Insights · April 22nd, 2011
Everyone knows that the population in the United States is growing, but many do not know that the nonwhite population is growing much faster than the white population. According to a report released earlier this month by the Brookings Institution nonwhites accounted for all the growth in the youth population from 2000 to 2010. In almost half of states and nearly one-third of large metro areas, overall child populations declined in the 2000s and now ten states and 35 large metro areas have minority white child populations.
The LA Times published further information about the report:
The study authored by William Frey used new data from the 2010 U.S. Census to find the nationwide population of white children declined by 4.3 million, while Asian and Latino children grew by 5.5 million.
“It’s an old story for Los Angeles, but it’s a new story for most of the rest of the country,â€ Frey said Wednesday. “California and Los Angeles are on the front lines of this.â€
Frey said the new trends could be useful for school systems and policymakers who need to provide services for different youth populations and who need to “bridge the divide between older white residents who don’t see the needs of some of those younger more diverse populations.â€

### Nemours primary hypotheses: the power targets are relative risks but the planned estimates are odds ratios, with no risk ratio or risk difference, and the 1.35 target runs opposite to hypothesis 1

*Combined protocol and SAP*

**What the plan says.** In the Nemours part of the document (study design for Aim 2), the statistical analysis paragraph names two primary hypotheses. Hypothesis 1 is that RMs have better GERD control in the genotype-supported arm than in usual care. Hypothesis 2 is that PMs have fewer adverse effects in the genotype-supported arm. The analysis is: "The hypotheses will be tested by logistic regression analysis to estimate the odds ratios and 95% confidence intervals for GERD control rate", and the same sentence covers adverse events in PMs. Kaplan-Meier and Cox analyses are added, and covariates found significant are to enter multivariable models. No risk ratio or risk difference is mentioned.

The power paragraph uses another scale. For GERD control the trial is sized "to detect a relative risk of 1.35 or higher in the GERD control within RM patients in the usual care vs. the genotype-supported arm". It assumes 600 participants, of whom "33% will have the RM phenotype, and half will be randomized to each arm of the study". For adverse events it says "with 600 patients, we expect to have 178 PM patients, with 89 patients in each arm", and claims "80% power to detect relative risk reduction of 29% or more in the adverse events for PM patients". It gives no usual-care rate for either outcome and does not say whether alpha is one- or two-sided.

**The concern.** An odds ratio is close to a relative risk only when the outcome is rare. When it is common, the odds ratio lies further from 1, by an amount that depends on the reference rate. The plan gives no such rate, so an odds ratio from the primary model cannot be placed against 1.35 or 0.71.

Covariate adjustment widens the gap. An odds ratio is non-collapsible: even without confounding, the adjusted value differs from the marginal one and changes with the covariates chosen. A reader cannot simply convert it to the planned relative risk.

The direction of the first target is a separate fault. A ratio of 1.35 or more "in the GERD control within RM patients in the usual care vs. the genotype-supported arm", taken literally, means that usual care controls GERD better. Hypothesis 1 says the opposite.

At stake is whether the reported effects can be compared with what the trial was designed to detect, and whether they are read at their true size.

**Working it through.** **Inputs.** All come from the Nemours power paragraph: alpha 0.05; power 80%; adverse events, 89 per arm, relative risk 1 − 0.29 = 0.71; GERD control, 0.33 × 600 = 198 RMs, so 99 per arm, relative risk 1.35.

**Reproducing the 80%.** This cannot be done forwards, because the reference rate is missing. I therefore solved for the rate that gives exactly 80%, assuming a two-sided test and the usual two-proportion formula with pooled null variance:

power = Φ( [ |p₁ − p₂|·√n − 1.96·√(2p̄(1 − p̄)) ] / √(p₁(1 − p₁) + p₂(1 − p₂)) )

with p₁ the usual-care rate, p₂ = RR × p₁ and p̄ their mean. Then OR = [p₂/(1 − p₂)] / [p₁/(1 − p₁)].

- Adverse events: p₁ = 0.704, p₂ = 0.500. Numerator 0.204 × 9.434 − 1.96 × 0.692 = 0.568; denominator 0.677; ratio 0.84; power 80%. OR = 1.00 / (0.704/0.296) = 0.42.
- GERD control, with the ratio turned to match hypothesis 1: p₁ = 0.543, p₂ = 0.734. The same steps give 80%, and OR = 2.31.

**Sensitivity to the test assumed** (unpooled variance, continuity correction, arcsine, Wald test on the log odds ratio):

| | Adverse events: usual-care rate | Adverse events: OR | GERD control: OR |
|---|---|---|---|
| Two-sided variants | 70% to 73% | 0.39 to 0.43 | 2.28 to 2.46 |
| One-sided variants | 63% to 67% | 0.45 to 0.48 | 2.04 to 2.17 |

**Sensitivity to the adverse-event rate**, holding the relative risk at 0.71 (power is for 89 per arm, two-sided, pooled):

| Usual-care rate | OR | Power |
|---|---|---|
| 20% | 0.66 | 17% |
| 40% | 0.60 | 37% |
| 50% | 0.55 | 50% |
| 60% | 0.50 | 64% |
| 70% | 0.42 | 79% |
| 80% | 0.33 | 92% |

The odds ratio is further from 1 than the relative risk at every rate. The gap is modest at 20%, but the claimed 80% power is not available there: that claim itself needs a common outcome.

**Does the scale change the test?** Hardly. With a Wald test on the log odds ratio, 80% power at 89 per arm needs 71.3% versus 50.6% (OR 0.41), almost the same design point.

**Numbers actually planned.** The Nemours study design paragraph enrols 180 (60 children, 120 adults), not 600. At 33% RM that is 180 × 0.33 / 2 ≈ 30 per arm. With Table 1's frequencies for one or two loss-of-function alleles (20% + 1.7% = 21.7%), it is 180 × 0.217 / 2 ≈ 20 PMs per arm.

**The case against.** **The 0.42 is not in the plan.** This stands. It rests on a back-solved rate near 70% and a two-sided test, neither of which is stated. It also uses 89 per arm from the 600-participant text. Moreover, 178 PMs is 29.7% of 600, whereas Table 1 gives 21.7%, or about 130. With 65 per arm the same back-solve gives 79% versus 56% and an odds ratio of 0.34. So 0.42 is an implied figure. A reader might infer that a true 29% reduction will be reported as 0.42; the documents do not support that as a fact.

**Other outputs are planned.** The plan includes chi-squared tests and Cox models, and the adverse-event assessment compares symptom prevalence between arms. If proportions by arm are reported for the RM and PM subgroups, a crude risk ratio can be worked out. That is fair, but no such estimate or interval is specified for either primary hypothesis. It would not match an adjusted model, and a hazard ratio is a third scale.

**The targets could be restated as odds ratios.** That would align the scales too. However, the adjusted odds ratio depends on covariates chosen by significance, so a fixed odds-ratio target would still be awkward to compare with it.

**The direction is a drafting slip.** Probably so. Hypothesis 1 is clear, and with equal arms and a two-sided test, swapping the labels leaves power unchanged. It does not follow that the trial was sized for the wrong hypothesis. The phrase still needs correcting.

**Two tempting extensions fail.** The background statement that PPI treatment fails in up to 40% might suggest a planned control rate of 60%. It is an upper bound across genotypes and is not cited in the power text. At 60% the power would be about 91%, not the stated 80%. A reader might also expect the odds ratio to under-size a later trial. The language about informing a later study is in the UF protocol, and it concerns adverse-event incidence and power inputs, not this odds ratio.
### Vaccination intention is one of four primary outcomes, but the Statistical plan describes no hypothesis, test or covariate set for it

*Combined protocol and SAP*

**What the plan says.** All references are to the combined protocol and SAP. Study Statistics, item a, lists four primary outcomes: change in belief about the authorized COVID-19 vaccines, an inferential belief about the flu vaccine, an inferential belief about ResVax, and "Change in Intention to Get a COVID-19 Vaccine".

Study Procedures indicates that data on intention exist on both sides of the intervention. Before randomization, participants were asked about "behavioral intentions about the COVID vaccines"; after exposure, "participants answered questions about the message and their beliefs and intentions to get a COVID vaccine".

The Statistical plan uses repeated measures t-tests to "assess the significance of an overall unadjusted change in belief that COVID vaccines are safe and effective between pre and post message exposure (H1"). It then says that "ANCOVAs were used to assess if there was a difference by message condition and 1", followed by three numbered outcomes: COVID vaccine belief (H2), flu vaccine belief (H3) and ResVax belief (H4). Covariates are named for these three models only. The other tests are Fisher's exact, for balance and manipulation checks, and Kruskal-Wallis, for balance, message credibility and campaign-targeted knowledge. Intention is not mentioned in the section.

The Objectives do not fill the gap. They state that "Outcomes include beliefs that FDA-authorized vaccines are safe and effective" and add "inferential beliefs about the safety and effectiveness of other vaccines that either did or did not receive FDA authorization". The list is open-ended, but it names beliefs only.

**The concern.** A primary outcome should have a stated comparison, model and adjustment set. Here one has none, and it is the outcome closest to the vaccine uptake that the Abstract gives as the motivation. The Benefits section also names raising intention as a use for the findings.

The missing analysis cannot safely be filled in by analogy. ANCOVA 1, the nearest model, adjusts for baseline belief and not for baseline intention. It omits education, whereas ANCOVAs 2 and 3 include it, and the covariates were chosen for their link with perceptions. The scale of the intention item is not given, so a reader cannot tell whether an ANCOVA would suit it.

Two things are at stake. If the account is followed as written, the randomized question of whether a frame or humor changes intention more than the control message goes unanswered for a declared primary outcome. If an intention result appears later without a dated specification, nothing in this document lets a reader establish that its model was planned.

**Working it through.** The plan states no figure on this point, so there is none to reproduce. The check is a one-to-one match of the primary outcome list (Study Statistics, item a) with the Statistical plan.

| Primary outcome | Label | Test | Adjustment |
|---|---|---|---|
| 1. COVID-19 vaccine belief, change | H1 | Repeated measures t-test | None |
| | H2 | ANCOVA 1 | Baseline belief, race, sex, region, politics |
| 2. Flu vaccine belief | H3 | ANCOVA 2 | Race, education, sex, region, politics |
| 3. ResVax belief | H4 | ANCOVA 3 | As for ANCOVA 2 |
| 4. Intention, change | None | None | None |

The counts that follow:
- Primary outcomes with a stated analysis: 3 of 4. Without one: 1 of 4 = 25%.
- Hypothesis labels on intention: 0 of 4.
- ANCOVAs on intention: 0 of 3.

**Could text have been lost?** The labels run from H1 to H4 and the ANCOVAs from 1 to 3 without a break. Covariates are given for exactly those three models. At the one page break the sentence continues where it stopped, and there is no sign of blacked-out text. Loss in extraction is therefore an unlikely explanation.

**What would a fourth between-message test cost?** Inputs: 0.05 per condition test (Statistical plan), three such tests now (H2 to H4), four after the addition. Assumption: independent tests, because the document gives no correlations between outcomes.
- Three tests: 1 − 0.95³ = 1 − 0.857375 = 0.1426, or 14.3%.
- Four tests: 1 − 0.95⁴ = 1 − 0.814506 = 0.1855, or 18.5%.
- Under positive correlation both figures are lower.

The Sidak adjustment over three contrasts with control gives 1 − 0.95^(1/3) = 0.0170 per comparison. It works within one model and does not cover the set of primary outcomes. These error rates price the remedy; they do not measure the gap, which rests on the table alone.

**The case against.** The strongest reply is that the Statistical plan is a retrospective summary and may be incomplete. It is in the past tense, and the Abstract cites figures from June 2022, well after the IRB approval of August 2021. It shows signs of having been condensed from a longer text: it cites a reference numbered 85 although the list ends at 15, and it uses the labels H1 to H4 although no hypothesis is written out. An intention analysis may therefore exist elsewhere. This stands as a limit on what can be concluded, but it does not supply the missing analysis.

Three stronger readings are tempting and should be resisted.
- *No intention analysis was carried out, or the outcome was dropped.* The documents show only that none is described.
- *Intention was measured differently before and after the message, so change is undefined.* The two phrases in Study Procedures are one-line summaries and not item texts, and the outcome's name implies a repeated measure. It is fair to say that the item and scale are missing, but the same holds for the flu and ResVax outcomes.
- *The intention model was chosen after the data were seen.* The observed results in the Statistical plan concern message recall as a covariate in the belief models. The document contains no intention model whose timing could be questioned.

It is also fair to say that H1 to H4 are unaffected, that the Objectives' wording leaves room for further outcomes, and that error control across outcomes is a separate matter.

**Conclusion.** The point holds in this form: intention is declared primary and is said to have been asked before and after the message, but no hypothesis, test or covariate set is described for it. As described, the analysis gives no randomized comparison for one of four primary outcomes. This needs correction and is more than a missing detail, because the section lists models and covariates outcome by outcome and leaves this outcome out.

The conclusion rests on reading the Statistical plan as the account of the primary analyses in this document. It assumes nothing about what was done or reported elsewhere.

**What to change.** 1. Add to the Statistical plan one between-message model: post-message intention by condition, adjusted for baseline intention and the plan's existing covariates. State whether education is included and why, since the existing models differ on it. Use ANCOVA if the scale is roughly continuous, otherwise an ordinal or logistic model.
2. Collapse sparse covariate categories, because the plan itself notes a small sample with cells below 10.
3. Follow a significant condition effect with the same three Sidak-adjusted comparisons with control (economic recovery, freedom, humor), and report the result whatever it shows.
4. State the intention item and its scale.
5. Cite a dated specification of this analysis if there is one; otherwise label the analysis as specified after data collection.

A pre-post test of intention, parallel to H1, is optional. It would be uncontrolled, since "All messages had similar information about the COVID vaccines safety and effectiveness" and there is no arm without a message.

I hope that school systems and policy makers will indeed use this new information when they are making decisions. It seems like the best decisions are generally made by individuals who have all of the information.
I am currently volunteering with a very diverse group of people to provide the best food that we can for our local food bank in Wallingford, a neighborhood in Seattle. The greenhouse group I volunteer with has been planting seeds and starting an amazing amount of vegetables. Once the starts are ready to be planted, they are given to local pea patch volunteers and the vegetables, once they are grown and edible, will be donated back to our food bank. Before starting the process this year, we took a poll of the people who get food from this food bank to find out what they would prefer to receive and were surprised by some of the results. The growing Asian and Russian population there asked for Bok Choi, Chinese Cabbage and various other vegetables that we have never tried to grow before. We are very happy that we know more about the people we are helping and can serve them the things that they want the most. We were able to do this without the results from the Brookings Institution, but hopefully this report will get others thinking about the growing diversity too!
Writer: Catherine Otten was a Program Manager and Administrator for Futurist.com in 2007 and again in 2010-2011. We lost her to cancer in 2016. An avid outdoors woman and mountain climber, Catherine was especially passionate about the environment.